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Nearly a month elapsed before the 23rd was given any more work. Although this inactivity led to boredom, obesity and internecine strife, the weather in Luxembourg was getting colder by the minute and operations lost their picnic attraction. The troops were kept busy and unhappy taking basic courses in military courtesy, interior guard, first aid and sanitation. The irrepressible Sgt. Berry helped save the nights with his BLARNEY THEATRE. This wasn’t the first or last location in which he set up his old faithful 16mm "gun" as he called it. He estimates that he shot 2,741,523 feet of film of 69,716 fellow soldiers during his tour in the ETO. This amount of entertainment could run for 679 continuous hours or the entire month of February day and night. Berry maintained his BLARNEY THEATRE in eight different CPs across Europe and toward the end of the war he also had a "mobile unit," which played anywhere.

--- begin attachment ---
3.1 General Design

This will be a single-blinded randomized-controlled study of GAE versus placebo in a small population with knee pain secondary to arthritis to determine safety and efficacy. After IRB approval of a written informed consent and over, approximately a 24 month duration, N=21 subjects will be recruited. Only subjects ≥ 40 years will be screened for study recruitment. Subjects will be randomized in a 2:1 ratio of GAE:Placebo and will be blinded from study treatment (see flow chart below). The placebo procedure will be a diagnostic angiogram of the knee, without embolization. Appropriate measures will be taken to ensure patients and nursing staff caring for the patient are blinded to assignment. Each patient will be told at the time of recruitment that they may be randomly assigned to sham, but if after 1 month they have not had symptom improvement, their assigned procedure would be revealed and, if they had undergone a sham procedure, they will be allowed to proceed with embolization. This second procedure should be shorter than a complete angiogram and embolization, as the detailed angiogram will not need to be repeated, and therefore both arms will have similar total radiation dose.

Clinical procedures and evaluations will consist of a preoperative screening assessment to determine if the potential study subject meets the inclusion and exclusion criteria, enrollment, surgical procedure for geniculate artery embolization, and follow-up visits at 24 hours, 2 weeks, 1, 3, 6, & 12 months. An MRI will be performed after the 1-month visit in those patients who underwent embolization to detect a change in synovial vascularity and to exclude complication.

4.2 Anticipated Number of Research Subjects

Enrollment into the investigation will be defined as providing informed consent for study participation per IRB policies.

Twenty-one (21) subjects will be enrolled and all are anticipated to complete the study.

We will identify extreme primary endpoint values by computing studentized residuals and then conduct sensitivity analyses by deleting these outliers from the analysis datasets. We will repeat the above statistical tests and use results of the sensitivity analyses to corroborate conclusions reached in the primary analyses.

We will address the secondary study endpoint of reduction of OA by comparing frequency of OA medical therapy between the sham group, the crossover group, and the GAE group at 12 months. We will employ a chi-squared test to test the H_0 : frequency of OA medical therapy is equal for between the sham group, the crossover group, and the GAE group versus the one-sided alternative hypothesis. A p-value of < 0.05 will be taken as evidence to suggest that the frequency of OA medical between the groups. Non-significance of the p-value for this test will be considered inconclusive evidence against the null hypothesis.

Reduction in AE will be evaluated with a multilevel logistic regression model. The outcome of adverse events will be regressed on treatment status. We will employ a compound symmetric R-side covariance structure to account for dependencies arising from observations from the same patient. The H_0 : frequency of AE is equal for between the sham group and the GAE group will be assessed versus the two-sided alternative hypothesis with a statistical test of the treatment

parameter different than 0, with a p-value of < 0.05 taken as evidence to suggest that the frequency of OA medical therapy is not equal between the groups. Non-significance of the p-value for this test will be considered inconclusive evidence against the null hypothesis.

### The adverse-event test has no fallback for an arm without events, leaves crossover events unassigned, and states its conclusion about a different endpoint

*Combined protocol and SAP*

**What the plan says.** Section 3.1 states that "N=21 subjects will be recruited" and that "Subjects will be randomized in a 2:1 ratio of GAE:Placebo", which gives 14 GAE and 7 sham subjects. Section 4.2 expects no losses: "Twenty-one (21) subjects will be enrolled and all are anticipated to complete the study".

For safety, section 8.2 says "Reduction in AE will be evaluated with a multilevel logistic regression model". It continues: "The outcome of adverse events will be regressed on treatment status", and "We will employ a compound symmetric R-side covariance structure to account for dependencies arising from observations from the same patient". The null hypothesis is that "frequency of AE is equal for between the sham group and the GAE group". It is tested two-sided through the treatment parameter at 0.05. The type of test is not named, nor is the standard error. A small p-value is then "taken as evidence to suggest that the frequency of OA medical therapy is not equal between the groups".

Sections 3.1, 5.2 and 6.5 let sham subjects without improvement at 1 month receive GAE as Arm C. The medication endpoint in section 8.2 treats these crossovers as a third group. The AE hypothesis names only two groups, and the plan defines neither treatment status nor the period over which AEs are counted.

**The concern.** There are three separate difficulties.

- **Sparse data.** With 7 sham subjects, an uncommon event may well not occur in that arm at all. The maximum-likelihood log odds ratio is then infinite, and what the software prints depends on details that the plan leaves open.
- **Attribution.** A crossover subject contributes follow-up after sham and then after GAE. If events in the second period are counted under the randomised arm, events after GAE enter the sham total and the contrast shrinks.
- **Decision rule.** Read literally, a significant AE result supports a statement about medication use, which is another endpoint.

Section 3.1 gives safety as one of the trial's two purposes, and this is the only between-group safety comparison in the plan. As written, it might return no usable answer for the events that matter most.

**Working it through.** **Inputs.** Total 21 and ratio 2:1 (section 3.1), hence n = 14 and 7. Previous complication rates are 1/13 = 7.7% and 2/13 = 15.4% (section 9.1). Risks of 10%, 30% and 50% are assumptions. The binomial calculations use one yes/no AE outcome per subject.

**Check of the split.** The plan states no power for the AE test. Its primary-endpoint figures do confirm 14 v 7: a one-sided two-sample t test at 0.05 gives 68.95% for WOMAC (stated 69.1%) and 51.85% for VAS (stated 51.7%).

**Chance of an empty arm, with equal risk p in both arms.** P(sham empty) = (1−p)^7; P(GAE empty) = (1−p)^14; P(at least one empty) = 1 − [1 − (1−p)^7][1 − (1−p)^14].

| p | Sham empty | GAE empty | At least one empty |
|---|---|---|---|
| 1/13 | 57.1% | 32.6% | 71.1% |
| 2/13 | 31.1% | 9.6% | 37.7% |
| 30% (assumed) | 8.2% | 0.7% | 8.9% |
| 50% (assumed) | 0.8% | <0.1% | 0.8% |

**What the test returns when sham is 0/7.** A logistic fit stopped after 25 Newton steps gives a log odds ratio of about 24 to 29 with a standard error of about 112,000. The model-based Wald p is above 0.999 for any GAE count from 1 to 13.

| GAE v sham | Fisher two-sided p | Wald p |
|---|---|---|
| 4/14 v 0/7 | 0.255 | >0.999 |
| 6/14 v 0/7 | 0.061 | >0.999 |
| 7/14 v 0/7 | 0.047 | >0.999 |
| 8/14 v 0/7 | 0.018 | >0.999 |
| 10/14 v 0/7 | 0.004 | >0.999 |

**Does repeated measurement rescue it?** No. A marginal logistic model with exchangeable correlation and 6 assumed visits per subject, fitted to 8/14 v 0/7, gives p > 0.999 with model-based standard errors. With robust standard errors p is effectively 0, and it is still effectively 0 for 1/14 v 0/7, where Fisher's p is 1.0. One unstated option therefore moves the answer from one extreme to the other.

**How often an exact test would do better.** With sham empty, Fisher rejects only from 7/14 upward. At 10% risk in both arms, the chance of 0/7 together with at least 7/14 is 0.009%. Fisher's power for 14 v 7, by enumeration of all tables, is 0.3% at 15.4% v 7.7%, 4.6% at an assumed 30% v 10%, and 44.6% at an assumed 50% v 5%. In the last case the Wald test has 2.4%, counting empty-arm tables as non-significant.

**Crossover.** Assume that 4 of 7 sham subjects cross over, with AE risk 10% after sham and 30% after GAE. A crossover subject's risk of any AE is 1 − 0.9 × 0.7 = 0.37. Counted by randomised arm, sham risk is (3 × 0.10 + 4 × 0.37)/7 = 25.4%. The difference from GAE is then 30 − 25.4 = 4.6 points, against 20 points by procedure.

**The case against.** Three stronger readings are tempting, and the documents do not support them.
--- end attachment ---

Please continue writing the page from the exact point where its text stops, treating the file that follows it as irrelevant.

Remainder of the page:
However, it was not through lack of trying that the 23rd was twiddling its thumbs. On 15 November the command started planning what turned out to be the most embarrassing operation of the war.

For a long time, the Luxembourg sector was the dullest part of the Western front. It was held lightly by VIII Corps and used primarily as a rest area for tired divisions or an orientation area for new divisions. Over a period of a few weeks, the 2nd, 8th and 83rd Infantry Divisions were replaced by the 9th Armored and 106th Infantry (brand-new) and the 28th and 4th, both weak from the Forest of Hurtgen. On the other side of the border, the Germans seemed to be doing the same thing. They would bring in a baby-fresh Volksgrenadier division or a pea-green "Battle Group," permit them to enjoy a short course of leisurely combat and then move them either north or south into the steaming cauldrons of the Roer or Saar. The American High Command did not like to see the fresh German troops being trained in an deployed from such a rest sector so steps were taken to prevent the enemy from moving its units around at will.

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